The album begins with “Like a Dream”, an upbeat track so traditional that it teeters on the line between kitschy and cumbersome. Smooth jazz guitars and a corny synthesizer undercut the prettiness of Michele’s voice, forcing her love-at-first-sight tale to leave a bitter aftertaste. But even when she sparkles with a breakdown of three-note chords in the middle of the song, the instruments seep in with such overt blandness that the track loses any possible opportunity it had of maintaining its only beautiful moment. The triteness continues on “If I Have My Way”, featuring that same glossy synthesizer sound used on what seems like every slow R&B jam. Michele loses her sharp edge and vocal character as she flows along the banal instrumentation, acquiescing to the melody as she airs her desire for a man she cannot yet call her own. Later on the album, “Is This the Way Love Feels” falls flat in the same way as the aforementioned, except that it lasts for a painfully long almost seven minute run. The track rarely diverges from its ordinary melodic base, and when Michele drops out at the halfway mark to make way for an electric guitar solo, the song finally seals its own fate.
Although other tracks like the daddy-dedicated “Your Joy” and synth-heavy “Golden” fall victim to the same traps, several numbers on I Am manage to have a wonderful bounce. Perhaps this discrepancy stems from the fact that half are produced by big name knob-twiddlers who have developed an individual sound, while the rest are virtually unknowns who seem content with working on a lower level. Thankfully, the star producers know how to work with her voice, allowing both the instrumentation and the vocal style to coalesce into beautiful concoctions. Will.i.am, who could be blamed for many of the faults in hip-pop as a result of his work with the Black Eyed Peas, surprisingly breathes life into the club banger “Be OK,” on which he is both featured and credited as producer. Michele sounds absolutely stunning as she breezes along the track with self-help inspiration for the broken-hearted, while will.i.am provides tinny horns and big beat drums that recall the majesty of upper-tier Rich Harrison production.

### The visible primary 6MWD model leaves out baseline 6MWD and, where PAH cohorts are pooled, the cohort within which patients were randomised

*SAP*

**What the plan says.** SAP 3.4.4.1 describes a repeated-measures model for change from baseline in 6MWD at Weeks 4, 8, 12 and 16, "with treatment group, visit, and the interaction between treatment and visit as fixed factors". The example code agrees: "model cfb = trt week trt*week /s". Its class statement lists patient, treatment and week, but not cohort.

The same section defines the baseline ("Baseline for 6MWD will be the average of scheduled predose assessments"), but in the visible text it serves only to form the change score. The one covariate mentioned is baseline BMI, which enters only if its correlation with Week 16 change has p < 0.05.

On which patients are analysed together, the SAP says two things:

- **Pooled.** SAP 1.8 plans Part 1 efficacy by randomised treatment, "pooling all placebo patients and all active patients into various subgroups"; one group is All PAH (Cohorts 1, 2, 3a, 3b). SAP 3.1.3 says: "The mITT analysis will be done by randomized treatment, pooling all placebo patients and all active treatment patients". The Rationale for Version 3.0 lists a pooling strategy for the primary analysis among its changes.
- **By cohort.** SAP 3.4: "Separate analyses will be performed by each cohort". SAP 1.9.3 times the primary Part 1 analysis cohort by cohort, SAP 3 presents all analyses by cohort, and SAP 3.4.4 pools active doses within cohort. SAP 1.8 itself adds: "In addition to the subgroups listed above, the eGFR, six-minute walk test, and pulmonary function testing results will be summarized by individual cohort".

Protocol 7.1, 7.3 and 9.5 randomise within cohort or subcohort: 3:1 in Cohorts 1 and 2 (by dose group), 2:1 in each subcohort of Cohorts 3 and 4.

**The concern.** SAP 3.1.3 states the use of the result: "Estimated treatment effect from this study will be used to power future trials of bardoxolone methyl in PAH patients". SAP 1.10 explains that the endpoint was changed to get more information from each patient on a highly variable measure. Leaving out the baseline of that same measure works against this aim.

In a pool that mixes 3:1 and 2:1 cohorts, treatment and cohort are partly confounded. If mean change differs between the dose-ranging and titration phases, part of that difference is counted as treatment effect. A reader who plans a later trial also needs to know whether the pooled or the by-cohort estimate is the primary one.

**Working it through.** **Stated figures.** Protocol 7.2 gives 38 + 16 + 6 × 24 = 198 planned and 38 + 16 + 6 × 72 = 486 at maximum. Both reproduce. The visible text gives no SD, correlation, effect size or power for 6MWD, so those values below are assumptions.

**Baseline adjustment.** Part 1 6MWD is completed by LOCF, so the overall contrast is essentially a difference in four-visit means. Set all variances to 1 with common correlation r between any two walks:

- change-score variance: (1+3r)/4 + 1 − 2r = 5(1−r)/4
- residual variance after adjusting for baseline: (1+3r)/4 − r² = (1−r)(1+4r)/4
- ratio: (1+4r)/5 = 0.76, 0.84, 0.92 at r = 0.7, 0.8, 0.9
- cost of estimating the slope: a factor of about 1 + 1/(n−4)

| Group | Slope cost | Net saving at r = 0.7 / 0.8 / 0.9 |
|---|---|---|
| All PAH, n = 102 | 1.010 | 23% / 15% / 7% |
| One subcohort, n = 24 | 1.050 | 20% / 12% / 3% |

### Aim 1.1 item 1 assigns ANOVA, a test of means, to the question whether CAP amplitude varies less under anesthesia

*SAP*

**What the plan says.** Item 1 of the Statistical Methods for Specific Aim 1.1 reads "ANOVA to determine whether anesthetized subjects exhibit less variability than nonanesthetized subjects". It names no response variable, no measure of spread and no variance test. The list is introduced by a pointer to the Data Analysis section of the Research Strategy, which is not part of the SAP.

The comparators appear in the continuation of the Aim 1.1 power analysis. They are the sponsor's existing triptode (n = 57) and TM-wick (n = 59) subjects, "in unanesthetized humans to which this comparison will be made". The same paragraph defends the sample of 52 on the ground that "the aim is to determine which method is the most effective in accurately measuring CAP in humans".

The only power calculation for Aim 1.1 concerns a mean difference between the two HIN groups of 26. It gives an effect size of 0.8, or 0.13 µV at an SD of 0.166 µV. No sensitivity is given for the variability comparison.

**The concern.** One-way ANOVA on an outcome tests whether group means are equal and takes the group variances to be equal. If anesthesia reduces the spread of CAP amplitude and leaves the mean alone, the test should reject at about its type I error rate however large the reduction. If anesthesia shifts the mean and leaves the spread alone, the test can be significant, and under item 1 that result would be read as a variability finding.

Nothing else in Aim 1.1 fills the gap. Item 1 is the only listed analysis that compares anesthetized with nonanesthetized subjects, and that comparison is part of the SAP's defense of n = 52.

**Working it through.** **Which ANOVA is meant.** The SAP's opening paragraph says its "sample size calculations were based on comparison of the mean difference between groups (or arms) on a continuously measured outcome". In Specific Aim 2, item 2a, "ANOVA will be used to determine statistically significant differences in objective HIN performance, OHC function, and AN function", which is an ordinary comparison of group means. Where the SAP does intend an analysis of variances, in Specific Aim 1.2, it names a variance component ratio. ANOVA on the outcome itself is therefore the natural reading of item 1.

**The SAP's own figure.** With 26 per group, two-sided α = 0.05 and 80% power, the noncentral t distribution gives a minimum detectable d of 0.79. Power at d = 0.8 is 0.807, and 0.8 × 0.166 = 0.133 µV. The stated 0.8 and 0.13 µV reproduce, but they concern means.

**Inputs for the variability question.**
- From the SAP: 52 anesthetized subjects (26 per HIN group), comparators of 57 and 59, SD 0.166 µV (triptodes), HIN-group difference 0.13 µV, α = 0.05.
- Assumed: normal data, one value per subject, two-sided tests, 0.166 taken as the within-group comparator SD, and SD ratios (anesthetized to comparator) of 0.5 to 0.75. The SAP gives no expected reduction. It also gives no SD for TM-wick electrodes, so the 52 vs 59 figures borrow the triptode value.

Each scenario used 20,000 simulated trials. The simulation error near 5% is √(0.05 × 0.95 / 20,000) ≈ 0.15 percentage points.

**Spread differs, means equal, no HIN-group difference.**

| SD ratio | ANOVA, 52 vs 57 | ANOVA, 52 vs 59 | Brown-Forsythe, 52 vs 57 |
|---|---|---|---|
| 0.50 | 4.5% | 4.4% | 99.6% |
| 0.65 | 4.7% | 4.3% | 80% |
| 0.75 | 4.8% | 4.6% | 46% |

Elsewhere on I Am, will.i.am mans the boards again for “Let’s Rock,” where Michele bops and shines as she commands the dance floor to “Take two steps to the right / Just rock, do the wop” and describes how she was taking notes from “Miss Billie, Miss Ella, Miss Sarah Vaughan and Miss Natalie Cole”. Those learned skills are enacted on the John Legend-produced “Love Is You,” which gets much closer to the orchestral sound that seems best suited for her voice. Salaam Remi, who most recently exercised his chops on tracks with Amy Winehouse and Mutya Buena, provides Michele with the stripped backbone for “In This for You” that echoes with reverb and a subtle cello line. As the drums bump at a distance, Michele details how “He’ll make his money / Keeping me comfy,” inevitably settling on romance over material goods.
But while these tracks have lasting quality, the rest of the record does not. I Am is undoubtedly enjoyable on the upbeat tracks that perfectly mesh with the mature quality of Michele’s voice, but most of the tracks are too tasteless and sound inordinately hackneyed in their resurrection of a sound that has been over-marred for the past decade. While Jay-Z did not have to worry about Michele’s clean image, he should have been focusing on the fact that Michele could have thrived in a musical environment that was truly subsumed in the sounds of the early to mid-1900s. Current successful musicians like Amy Winehouse and Mark Ronson have already discovered that this sound works and have re-contextualized it for the modern day masses, but the people behind Michele seem to have missed out on that fact. As a result, I Am shows great failure where the potential for magnanimous success seemed so immense.